Wednesday, October 31, 2012
William Fowler Collins - Tenebroso (2012)
Country: Albuquerque, New Mexico
Style: Dark Ambient/Drone
Label: Handmade Birds
Last year, William Fowler Collins made quite a little impact on me with his two releases (and I do mean that in a good way). Handmade Birds has been advertising (in a sense) about this album pretty much ever since I found out about them and only now has this finally come out. While Collins is very skilled, will this top either of his two releases from last year?
Let me just get it out of the way first, this is not an album you would want to listen to while doing other things. I have a lot of free time in-between (and in some cases during) classes at school, so I'd often play this album whilst either doing homework or other projects. However when I was doing that it literally made it seem as though this album just had a lot of open space with nothing happening. Maybe it was the hum of a computer or the hustle and bustle of other people around me, but there are some low end drones on here that I completely missed during those initial listens. It wasn't until recently that I actually sat down and listen to this album that I heard all those drones, which was actually a relief because I would have been quite irritated if there had been as much empty space on this album as I had presumed it had. Now that I'm aware that they're there, it's sort of hard to remember what I actually thought about the album during those initial first listens through. It wasn't as if I thought the album was just an hour of silence though, as some of the more "obvious" drones were audible to me during those times.
As I've come to find from listening to Collins' past work, his albums are very somber and quiet, so I don't blame it entirely on my listening environment for me missing a lot of what the album was saying. The soundscapes he carves are not loud and cacophonous which may have been what I was sort of expecting and led me to false assumptions about the album in question. Like his previous work however, Collins does leave his listeners in the dark most of the time, weaving dark storms of distortion and loops into portraits of desolation. In a way it's almost like watching a really good horror movie, not the ones with a big, bad monster or the grotesque torture-porn kind, but more like the psychological ones. Films like Pascal Laugier's Martyrs or Takashi Shimizu's Ju-On: The Grudge, the ones that just stay with you after you watch them. This is similar in the respect that it's just dark and I'd say angry. Though it's more like repressed anger because there really isn't a release until the closing moments on Devil, but it's like it's just seething and almost rabid but it is being repressed for as long as possible. I'd also say melancholic in some ways, though I hesitate to use the actual word melancholia because I'm aware that I do use that term a lot and it isn't quite appropriate here - though I could definitely see someone finding that in here.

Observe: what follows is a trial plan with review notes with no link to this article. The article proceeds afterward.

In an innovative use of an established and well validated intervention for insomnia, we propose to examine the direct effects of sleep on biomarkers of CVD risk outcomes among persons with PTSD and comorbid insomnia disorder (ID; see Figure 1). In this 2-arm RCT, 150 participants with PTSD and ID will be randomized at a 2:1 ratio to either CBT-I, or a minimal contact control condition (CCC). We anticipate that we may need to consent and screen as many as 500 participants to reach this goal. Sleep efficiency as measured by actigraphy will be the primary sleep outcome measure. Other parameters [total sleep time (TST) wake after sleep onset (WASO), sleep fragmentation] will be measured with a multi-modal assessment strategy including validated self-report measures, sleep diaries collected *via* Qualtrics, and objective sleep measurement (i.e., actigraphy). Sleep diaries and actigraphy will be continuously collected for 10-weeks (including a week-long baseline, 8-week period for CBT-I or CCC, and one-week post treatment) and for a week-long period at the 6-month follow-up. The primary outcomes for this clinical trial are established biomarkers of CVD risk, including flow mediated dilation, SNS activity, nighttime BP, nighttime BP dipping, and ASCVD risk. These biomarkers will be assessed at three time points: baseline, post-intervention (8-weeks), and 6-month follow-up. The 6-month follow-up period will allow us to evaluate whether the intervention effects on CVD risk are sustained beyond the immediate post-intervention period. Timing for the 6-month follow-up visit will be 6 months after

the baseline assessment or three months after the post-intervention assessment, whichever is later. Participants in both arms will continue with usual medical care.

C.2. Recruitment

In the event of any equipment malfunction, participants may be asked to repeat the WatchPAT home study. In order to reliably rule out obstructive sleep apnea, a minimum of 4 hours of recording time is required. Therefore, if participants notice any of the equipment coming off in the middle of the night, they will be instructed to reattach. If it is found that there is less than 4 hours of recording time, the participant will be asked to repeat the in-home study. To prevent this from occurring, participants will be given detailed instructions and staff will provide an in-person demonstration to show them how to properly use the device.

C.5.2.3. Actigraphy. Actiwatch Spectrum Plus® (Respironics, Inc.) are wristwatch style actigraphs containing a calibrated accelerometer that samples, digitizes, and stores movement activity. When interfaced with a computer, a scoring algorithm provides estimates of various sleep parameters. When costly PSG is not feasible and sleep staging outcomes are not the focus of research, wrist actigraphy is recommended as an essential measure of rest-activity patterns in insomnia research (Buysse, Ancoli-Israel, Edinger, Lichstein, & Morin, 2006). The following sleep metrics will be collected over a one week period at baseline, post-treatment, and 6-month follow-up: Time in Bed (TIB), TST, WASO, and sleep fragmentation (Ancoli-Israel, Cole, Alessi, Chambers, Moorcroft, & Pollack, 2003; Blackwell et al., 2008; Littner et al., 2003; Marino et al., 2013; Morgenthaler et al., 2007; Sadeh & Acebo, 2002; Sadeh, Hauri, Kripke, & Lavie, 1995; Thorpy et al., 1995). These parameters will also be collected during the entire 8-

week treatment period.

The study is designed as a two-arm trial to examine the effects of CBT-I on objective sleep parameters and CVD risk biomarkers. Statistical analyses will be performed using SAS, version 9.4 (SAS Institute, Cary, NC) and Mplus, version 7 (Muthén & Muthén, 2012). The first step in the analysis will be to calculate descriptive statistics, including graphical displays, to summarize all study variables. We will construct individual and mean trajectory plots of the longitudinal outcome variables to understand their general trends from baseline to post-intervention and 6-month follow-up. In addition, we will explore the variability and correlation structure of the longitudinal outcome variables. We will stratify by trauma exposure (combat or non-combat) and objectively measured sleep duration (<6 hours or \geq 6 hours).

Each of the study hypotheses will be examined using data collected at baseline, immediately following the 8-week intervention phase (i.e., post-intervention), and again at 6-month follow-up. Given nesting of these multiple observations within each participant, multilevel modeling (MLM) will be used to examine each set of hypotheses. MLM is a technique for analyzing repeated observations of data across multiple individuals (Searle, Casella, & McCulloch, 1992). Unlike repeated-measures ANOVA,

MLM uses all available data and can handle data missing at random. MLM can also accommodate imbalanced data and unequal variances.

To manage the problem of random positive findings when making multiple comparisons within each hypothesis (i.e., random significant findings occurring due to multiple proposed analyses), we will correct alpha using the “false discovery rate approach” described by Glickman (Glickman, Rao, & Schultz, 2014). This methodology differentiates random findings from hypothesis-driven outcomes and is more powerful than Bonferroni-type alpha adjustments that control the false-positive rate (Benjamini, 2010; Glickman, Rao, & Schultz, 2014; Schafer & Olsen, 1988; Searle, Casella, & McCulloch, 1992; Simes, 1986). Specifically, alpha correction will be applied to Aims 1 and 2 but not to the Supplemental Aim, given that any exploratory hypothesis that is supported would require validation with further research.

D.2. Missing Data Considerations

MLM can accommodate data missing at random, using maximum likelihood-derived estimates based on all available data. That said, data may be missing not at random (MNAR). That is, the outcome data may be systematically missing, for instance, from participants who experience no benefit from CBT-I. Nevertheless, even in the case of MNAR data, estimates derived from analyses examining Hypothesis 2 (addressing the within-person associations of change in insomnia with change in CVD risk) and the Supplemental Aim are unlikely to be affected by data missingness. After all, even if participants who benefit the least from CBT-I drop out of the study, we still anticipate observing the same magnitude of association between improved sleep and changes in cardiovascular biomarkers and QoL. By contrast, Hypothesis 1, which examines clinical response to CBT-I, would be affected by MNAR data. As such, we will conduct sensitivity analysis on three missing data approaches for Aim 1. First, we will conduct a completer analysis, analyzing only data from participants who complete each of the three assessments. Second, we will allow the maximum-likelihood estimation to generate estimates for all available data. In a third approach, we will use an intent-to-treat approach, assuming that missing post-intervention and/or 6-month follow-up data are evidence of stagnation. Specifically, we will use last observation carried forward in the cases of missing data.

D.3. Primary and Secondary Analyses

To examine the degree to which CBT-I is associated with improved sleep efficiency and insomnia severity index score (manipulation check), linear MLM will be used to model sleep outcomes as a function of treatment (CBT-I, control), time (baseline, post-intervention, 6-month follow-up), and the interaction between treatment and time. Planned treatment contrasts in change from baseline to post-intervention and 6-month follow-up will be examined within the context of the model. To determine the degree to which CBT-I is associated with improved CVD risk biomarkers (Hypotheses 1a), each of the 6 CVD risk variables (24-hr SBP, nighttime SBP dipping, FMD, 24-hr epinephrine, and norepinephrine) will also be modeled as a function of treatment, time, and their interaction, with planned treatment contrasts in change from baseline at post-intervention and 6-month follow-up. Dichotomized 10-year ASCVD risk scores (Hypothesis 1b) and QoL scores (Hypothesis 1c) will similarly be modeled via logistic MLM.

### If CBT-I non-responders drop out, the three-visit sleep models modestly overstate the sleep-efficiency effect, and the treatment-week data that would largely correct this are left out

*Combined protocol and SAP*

What perhaps caught my attention the most was the subtle hints of black metal I got from tracks like Tapeta Lucida. It's an epic piece that is probably the most grabbing due to those bouts of distortion that weave their way into the otherwise ambient based soundscape. While other pieces on here are definitely dark, and as I said above quite desolate in the imagines they portray, this one in particular just filled me with this sense of hopelessness. It is, without a doubt, a track that perfectly portrays destitution and hatred, more so than plenty of black and doom metal bands who may be sonically heavier and denser, but don't seem to channel that seething rage that this track appears to have.
It truly is one of the darkest records to come out this year, and if that interests you, I highly recommend it. However, I don't know if I could recommend it to a metal or rock audience because of how ambient it is. Regardless, I highly recommend this to anyone looking for a dark and highly cerebral album. Make your Halloween a darker one with this record.
Overall Score: 9
Highlights: Tapeta Lucida, Devil